Corbyn’s critics are trivialising anti-Semitism
Both of Labour's warring sides are using Jews as weapons.
‘Does Labour have an anti-Semitism problem?’ This was the question posed at a fringe event, organised by the Corbyn fan club Momentum, at the Labour Party conference last week. If the event was meant to rebut the widespread accusation that Labour does have an anti-Semitism problem, no one told either those Momentum supporters distributing leaflets accusing the Jewish Labour Movement of representing a shady foreign power or Momentum’s now-sacked vice chair, Jackie Walker, who, to loud cheers, told the room that anti-Semitism was ‘no more special than any other kind of racism’, and that if there is anti-Jewish feeling among Labourites, so what? ‘The Labour Party, after all, is simply a reflection of society.’
Not that Walker’s less than wholehearted opposition to anti-Semitism was a surprise. After all, this was the woman who, earlier this year, took time out from proclaiming her Jewish and African ancestry to call Jews ‘the financiers of the sugar and slave trade’ and the creators of ‘the African holocaust’. And now, thanks to persons unknown, a video has been leaked of Walker’s behaviour at a Labour anti-Semitism training event, in which she tells the course leader: ‘I haven’t heard a definition of anti-Semitism that I can work with.’
If certain Labour members’ continued waltz with anti-Semitism is hardly a shock, even more predictable was the gleeful response of Labour’s parliament-based sect, the Anti-Corbynistas. Principal member and Labour MP Wes Streeting condemned Momentum and Walker, telling BBC Radio 4’s Today programme: ‘This isn’t ambiguous. This is a classic anti-Semitic trope, at our conference.’ Fellow anti-Corbynista Luciana Berger, who proudly resigned from the shadow cabinet in July in protest at the Labour leader, joined in the condemnation: ‘There are too many examples of where my Jewish parliamentary colleagues, where my Jewish council colleagues, where Jewish members have been attacked because they are Jewish. We need to stamp it out.’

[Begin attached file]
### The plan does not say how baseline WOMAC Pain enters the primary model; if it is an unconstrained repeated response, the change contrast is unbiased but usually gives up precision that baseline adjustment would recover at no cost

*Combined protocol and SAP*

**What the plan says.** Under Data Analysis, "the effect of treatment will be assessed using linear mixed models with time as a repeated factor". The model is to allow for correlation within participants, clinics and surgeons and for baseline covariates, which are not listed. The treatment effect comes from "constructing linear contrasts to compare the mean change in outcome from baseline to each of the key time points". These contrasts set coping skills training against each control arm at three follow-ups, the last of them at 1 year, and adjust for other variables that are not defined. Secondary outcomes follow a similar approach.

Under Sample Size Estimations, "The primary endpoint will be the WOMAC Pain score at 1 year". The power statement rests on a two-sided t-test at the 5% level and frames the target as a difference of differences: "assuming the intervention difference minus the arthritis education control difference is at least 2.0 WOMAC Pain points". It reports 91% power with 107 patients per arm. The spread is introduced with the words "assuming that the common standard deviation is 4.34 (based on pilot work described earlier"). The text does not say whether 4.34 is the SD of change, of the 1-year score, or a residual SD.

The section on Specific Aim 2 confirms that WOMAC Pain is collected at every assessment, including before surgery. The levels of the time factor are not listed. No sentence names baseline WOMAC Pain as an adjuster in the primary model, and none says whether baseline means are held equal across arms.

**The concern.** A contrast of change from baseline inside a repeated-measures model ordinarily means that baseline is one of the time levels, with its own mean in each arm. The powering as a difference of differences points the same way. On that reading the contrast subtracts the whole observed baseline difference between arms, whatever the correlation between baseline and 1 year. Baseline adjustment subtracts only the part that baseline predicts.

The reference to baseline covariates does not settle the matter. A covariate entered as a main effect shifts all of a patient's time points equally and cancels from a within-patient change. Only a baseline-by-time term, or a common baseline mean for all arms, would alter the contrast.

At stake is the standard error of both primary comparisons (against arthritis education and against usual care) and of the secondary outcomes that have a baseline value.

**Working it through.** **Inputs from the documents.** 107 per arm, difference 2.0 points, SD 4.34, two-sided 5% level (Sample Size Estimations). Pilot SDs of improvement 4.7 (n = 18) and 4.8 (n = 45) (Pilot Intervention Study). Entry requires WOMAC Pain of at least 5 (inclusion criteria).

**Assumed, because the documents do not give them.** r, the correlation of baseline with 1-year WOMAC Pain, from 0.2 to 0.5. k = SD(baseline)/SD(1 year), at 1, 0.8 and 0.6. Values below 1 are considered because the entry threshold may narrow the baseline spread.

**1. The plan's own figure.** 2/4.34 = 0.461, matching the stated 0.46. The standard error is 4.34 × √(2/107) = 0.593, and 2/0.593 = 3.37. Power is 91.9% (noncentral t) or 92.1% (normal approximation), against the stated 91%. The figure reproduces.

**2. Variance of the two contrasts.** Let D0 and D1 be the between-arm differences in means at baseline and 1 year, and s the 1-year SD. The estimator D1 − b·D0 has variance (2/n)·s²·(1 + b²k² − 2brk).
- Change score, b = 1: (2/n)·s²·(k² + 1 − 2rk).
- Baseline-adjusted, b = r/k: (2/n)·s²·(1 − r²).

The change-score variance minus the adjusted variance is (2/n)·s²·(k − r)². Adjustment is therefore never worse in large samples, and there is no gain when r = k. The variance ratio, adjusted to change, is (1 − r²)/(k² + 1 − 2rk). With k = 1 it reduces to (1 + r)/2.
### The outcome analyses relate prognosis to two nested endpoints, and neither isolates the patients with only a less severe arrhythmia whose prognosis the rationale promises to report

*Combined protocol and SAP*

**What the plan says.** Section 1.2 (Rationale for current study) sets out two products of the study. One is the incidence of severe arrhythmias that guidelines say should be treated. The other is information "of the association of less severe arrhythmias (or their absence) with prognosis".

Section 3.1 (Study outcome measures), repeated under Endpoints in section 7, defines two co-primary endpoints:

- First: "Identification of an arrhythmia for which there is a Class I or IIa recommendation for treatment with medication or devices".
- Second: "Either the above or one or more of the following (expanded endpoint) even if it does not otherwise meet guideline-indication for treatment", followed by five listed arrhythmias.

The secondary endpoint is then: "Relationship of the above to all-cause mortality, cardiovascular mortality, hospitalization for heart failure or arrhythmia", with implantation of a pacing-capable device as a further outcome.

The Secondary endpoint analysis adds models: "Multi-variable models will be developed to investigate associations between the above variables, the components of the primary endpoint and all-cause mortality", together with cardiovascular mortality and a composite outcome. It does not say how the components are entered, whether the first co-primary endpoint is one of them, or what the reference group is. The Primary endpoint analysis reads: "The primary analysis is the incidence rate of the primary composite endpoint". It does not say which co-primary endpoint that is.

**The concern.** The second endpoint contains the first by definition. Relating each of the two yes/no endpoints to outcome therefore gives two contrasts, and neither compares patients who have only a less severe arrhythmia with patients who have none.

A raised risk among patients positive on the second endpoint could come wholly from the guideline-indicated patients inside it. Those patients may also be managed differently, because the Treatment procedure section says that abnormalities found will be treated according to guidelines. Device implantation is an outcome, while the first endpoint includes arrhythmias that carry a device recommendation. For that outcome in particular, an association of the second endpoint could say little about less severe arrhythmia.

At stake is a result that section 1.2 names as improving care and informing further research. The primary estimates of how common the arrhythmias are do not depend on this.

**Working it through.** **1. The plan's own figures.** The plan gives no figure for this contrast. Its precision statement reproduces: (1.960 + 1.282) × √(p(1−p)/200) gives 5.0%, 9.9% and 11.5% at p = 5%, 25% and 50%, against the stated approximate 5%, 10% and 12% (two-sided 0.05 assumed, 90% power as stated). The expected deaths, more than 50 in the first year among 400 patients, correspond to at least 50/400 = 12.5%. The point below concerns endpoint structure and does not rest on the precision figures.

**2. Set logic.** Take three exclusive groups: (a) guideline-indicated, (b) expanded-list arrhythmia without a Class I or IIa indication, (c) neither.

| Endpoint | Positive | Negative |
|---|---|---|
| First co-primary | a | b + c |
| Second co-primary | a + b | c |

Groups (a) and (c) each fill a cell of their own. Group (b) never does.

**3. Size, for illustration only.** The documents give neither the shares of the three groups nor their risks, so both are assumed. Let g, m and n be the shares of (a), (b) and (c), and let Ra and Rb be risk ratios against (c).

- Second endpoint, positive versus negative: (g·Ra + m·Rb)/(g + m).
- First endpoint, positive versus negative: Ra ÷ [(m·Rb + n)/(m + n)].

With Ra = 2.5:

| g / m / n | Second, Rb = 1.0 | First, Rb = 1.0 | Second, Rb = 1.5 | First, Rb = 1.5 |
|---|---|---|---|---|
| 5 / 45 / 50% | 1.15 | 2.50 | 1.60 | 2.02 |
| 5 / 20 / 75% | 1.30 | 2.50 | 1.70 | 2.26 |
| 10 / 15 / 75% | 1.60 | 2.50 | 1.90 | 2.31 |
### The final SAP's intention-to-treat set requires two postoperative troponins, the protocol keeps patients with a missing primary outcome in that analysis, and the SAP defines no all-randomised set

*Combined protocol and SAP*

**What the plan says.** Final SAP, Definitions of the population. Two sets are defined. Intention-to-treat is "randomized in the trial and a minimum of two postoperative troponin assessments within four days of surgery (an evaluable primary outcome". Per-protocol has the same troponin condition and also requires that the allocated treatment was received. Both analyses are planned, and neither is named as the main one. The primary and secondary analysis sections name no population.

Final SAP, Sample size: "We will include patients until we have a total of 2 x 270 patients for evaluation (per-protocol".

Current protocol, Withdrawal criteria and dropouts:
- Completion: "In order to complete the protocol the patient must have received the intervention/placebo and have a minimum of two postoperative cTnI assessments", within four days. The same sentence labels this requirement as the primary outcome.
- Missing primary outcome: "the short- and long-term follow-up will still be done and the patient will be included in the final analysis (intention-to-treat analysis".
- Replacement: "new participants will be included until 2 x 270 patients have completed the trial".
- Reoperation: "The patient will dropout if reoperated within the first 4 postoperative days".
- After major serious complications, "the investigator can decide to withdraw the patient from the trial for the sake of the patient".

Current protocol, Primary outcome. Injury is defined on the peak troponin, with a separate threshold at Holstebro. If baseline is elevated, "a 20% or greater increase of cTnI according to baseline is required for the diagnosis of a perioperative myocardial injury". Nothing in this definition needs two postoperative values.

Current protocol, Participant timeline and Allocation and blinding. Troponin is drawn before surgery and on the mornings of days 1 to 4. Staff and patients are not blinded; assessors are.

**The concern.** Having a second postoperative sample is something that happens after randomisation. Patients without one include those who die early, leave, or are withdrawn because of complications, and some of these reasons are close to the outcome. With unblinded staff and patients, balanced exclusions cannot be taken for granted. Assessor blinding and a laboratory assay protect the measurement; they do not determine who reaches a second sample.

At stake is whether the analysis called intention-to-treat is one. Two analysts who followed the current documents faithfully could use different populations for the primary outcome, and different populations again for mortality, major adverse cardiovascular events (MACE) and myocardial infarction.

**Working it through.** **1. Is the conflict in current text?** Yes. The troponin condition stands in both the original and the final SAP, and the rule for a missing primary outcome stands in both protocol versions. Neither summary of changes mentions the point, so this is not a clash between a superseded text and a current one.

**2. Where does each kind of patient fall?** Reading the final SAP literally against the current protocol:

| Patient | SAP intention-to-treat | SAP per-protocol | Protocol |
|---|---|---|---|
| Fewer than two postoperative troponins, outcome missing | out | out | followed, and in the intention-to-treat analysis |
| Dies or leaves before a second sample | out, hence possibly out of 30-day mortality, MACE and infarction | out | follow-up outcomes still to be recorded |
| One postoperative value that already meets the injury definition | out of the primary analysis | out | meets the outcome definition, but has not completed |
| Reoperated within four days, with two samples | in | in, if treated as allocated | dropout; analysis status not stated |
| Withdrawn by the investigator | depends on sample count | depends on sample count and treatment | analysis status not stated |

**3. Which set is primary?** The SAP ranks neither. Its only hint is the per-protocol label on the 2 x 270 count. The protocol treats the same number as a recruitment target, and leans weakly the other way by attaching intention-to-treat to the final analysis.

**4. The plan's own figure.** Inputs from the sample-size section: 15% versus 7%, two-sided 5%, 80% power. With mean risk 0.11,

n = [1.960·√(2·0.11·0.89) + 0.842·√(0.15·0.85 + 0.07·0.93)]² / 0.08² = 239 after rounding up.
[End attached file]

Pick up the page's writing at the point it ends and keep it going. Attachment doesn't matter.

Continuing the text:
This is now the pattern of Labour-on-Labour conflict. A Labour member, perhaps an MP, or even an ex-mayor of London, says something like ‘Hitler was the Zionist God’, workers are being exploited by ‘the Jewish-Zionist bourgeoisie’, or Israeli Jews should all be ‘transported’ to America en masse, and not only are the individuals involved condemned, suspended and sometimes expelled – they’re also taken as manifestations of Labour under Corbyn, signs of the stinking party-political fish now rotting from its head down.
Charges of anti-Semitism really do appear to be what Corbyn’s supporters say they are: part of the anti-Corbyn campaign, cheap shots taken by Labour MPs desperate to take Jezza down. So every time one of Labour’s resident ignoramuses runs off his or her mouth about the ‘Zionists’, or suggests a shady conspiracy, the anti-Corbyn brigade quickly blame it on the reign of their nemesis. ‘Thanks to Corbyn’, writes one Guardian journalist, ‘the Labour Party is expanding, attracting many leftists who would previously have rejected it or been rejected by it. Among those are people with hostile views of Jews.’ An Observer columnist went further: ‘[Corbyn is] continuing a tradition of Communist accommodation with anti-Semitism that goes back to Stalin’s purges of Soviet Jews in the late 1940s.’ And with every missed opportunity to right its course, concluded the New Statesman, ‘the more anti-Semitic Corbyn’s Labour is revealed to be’.